The overriding desire to preserve flexibility
Leaders in group #5 are likely to be led by the notion that “any statement may limit our choices, therefore we don’t have any.” With this, top management declares that it will go to whatever length to earn money, expand the business, and gain market share. Employees are left feeling powerless and desperate as a result of this strategy. Politics wins the day as company resources are thrown into every opportunity for development.
Why does a well-designed, well-implemented mission statement benefit your company?
If, and only if, a great mission statement is well-designed and executed with a single focus that elevates it above all of the company’s daily firefights, it has the unique potential to concentrate the efforts of every person in the business.
Doing “good” throughout the average employee’s day is inadequate for a company to really differentiate itself from its rivals. What one employee considers “good” may be diametrically opposed to what another employee considers “good.” Even on a small scale, this results in a scenario in which everyone is working very hard, yet the company seems to be achieving just average results.
A group of individuals exists to achieve what an individual cannot do on their own. Coordination and communication are the most urgent problems that arise as the organization develops. Coordination and communication problems are actually the ongoing battle to keep employee activity focused on the organization’s distinctive purpose, as Henry Mintzberg pointed out many years ago in his seminal work on organizational structure.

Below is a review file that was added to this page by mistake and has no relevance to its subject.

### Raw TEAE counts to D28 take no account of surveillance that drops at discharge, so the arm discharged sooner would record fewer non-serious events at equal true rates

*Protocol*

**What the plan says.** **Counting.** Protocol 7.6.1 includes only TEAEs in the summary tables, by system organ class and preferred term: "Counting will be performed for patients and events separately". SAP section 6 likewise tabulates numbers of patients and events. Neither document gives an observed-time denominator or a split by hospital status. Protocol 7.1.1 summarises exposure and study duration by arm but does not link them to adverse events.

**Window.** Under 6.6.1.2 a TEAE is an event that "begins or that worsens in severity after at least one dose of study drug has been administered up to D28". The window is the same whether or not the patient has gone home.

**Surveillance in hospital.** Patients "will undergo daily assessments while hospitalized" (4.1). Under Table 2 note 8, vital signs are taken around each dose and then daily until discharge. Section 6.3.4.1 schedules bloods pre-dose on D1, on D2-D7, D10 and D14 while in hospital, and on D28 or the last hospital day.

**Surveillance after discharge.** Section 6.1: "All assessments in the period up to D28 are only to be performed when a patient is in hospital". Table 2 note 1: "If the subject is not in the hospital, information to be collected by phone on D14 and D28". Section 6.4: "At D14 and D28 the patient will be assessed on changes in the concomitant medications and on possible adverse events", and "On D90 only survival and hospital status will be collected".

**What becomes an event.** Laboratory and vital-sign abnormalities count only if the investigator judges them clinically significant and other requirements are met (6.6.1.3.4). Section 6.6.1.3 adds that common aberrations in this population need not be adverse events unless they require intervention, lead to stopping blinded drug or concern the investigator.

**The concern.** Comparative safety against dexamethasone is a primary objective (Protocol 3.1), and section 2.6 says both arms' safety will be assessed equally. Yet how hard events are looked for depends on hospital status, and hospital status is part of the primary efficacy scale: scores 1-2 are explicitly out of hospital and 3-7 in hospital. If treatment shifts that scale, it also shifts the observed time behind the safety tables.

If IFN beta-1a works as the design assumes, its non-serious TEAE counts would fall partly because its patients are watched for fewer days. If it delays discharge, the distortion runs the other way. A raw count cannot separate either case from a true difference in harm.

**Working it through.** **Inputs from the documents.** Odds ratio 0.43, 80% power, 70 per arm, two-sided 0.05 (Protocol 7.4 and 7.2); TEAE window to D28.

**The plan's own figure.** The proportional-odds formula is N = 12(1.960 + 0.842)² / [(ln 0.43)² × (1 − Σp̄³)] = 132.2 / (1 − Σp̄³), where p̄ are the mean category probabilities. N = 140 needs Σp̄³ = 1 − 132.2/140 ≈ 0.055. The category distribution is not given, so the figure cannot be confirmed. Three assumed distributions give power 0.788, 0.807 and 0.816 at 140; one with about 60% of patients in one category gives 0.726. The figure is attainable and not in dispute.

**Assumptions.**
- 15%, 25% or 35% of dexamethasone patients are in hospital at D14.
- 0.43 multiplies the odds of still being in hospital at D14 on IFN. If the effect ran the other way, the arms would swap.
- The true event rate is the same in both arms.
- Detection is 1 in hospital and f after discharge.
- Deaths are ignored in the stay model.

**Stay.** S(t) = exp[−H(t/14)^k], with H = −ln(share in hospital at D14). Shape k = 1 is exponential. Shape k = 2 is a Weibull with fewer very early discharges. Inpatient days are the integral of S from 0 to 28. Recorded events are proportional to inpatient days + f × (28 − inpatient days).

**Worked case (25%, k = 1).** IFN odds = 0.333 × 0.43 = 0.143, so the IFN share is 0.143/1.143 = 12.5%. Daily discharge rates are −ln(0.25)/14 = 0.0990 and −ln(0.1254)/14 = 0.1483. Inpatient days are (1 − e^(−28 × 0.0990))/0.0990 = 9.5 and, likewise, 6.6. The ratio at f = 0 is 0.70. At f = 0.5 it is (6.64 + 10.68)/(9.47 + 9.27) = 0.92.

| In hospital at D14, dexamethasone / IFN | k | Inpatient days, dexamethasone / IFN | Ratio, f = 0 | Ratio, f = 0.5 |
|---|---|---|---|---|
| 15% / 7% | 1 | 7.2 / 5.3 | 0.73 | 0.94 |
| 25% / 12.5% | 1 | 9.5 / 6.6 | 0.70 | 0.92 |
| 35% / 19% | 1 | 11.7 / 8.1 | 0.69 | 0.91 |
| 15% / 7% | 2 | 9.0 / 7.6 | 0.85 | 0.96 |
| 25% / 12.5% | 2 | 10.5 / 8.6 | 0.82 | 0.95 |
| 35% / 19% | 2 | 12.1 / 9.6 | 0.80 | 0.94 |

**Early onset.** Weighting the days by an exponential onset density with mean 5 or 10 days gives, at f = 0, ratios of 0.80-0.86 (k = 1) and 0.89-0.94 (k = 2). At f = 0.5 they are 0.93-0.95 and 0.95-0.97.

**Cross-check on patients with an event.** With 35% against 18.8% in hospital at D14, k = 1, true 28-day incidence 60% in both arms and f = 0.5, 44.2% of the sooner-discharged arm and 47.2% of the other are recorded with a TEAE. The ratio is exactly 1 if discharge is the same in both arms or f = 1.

After determining what comprises the business’s competitive advantages, the execution of that plan naturally starts with a meaningful, focused purpose, based on those advantages, that every person in the organization can use to make choices.
My extensive experience helping companies in the development of successful mission statements has led me to create a five-point approach to mission statement development. The “art” of creating a quality statement should be guided by these five principles. The following are examples of mission statements:
- Short. It was small enough to put on a coffee cup.
- Simple. Everyone in the business should be able to learn and comprehend the purpose.
- Directional. It should serve as a daily guide for everyone in the business.
- Actionable. It explains what the business does and does not do.
- Measurable. For each element of the goal statement, a measure may be created.
Check out these resources for additional information on how to create a mission statement for your business, as well as mission statement examples.
A “communication team mission statement” is a strategic business communication tool. It allows the company to outline their vision and goals in a concise way that can be used for many different purposes.
Frequently Asked Questions
What is a mission statement communication?
A: A mission statement communication is a type of speech that has been used by many business and organizations. It explains what the organization hopes to achieve through their company or service, as well as how they hope to do it.
What is a strategic mission statement?
A: A strategic mission statement is a set of words used to describe what your companys goals are, and how it plans on achieving them. The goal behind the statements is to make sure that everyone knows where they stand in relation to the company.
What is a mission statement of a business?
A: A mission statement is a summary of what the organization does and how it will be achieved. It can also serve as an overall goal for all members to commit towards, especially when working on long-term projects.